The Chipoo was first bred in the 1970s
Chipoo Scientific Classification
- Scientific Name
- Canis lupus
Chipoo Conservation Status
- Fun Fact
- The Chipoo was first bred in the 1970s
- Loyal , outgoing, and intelligent
- Common Name
Chipoo Physical Characteristics
- Skin Type
- 12-15 years
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The Chipoo is a cross between a purebred Chihuahua and a purebred Poodle. The common term for this is a designer dog, in which two purebreds are crossed to produce desirable traits from both. The Chihuahua, which originated from Mexico, is a small, short-haired dog with a big, charming personality. The Poodle, which originated from France or Germany, is a small, long-haired dog with keen intelligence and athleticism. When crossed together, these two dogs can produce puppies with a wide variety of different characteristics. But owners can usually expect a Chipoo to have smooth, curly, or coarse hair of varying lengths with a brown, blue, black, white, cream, fawn, or silvery grey color.
3 pros and cons of owning a Chipoo
|Loyal and Affectionate|
The Chipoo forms a deep and loving bond with its owner.
Because of its particularly small and fragile body, the Chipoo needs to be handled with extreme care.
The Chipoo is a particularly good choice for people who don’t want or cannot tolerate a heavy shedding dog.
The Chipoo has some digestive problems that make it sensitive to certain generic foods.
This mix does well in a variety of different living situations.
If given a good play area, the Chipoo can actually entertain itself, but don’t leave it alone for too many hours, or else it may turn to destructive or unwanted behavior.
Chipoo Size and Weight
Just like its parents, a full-grown Chipoo is a small-sized dog with a thin frame. Some individuals are so small that they can quite literally fit inside of a teacup. These so-called teacup dogs are fairly common among the Chihuahuas and Poodles as well. A teacup Poodle is more likely to produce a teacup Chipoo. There are also few differences in the size and appearance of the males and females.
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|Height (Male)||5 to 15 inches|
|Height (Female)||5 to 15 inches|
|Weight (Male)||3 to 20 pounds|
|Weight (Female)||3 to 20 pounds|
Chipoo Common Health Issues
As a designer dog, the Chipoo may inherit some health issues from either parent, but it’s difficult to know ahead of time which ones these will be. In general, the most common problems are cancer, dry skin, digestive issues, hypoglycemia (low blood sugar), luxating patellas (essentially, a loose knee cap), and some eye conditions (particularly glaucoma, which can lead to blindness). If the Chipoo can avoid some of the worst health problems, then it can live a relatively long life of about 12 to 15 years. To sum up some of the most common health problems:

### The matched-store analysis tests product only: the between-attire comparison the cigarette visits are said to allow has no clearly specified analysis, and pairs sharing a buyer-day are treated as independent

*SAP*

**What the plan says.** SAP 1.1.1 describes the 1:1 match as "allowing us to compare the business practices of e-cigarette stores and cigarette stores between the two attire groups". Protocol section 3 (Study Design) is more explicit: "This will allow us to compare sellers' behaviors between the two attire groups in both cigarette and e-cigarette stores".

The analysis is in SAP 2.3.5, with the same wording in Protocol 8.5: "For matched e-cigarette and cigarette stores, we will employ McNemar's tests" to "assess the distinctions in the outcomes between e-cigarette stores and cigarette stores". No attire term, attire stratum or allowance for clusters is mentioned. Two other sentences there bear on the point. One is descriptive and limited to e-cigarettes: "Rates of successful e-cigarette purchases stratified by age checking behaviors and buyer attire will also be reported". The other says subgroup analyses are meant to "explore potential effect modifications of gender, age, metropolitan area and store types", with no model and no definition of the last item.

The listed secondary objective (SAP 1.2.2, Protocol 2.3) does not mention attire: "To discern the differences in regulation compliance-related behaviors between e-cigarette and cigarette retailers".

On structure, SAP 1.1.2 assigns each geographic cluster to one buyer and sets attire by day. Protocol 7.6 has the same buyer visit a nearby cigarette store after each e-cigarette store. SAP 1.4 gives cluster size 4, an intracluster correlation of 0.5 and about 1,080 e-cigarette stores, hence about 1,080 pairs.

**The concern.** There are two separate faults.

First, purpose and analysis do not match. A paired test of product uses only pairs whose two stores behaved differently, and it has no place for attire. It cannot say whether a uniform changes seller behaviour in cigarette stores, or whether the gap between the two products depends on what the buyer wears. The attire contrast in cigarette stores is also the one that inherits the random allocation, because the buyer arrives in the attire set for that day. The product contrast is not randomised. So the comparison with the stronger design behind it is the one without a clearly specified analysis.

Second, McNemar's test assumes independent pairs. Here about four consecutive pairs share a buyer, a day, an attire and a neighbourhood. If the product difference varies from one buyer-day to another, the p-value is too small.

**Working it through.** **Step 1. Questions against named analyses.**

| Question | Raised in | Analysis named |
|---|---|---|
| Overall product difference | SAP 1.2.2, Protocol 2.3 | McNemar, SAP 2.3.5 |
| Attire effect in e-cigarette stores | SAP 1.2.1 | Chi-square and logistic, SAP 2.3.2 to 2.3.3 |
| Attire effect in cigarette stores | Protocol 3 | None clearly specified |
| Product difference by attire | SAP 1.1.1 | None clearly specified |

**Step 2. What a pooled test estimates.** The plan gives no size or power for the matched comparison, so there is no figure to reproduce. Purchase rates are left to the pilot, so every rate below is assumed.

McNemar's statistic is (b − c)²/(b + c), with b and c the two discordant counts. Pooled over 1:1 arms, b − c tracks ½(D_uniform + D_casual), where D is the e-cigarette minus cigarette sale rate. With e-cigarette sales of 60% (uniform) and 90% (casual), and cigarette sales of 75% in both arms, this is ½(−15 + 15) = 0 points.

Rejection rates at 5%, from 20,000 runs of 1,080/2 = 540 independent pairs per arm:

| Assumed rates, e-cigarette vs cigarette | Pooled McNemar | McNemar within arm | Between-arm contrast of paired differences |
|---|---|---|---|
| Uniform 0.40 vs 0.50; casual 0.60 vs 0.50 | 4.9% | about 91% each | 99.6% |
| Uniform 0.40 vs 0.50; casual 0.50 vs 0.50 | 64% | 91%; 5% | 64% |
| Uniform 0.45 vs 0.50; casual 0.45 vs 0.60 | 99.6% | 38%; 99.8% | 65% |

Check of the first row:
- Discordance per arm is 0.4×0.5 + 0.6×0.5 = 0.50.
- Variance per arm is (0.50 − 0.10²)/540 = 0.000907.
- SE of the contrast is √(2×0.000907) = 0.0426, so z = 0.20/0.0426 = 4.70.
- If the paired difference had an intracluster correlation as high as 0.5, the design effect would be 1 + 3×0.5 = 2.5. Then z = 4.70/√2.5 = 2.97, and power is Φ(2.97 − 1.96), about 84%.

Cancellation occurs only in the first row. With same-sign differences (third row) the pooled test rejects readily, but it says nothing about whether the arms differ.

- Digestive Sensitivities
- Dry Skin
- Luxating Petellas
The Chipoo is an intelligent, energetic, and fun-loving dog with a big, expressive personality. Since it will always want to be an essential part of the family, the Chipoo makes for a great companion and friend with a very loyal streak. Another appealing trait is that the Chipoo can adapt to a variety of different living situations and doesn’t necessarily need a big yard or open space to thrive, though ideally, it should have plenty of things to do and new challenges to overcome. If the Chipoo doesn’t get enough physical and mental stimulation, then it may turn to destructive or annoying behavior such as howling and chewing.
How to Take Care of the Chipoo
The Chipoo is a low to medium-maintenance dog with some specific dietary and grooming requirements that will need your attention. If you purchase this dog as a puppy, it is a good idea to take it to the vet for an early health screening and then continue to visit the vet at least once a year after that as a full-grown adult.
Chipoo Food and Diet
Since it’s prone to some digestive problems, the Chipoo does best with a high-quality food specially formulated for small dogs. Ideally, the food should be divided into several smaller meals throughout the day to maintain a consistent blood sugar level. Calorie intake and food composition will probably vary with the dog’s age, size, activity level, and health. A full-grown adult will need to be carefully monitored for any signs of weight gain. At an ideal weight, you should be able to feel but not see the dog’s ribs. But a growing juvenile dog can be allowed to eat as much as it wants for the first several months of life. If you need some help coming up with ideas for the dog’s diet, then you should consult with your veterinarian.
Health and Entertainment for your Chipoo
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Chipoo Maintenance and Grooming
The Chipoo does not shed very much at all (which makes it a good choice for people with allergies), but depending on the length and the consistency of the coat, it still needs to be brushed at least two or three times a week and sometimes as often as every single day. In addition, the fur will need to be trimmed several times a year to prevent it from tangling. If you don’t want to do it yourself, then you can take it to a grooming professional, who can even give your dog a unique hairstyle. The dog will also need its ears cleaned and nails trimmed whenever necessary, and its teeth should be brushed daily to maintain good oral hygiene.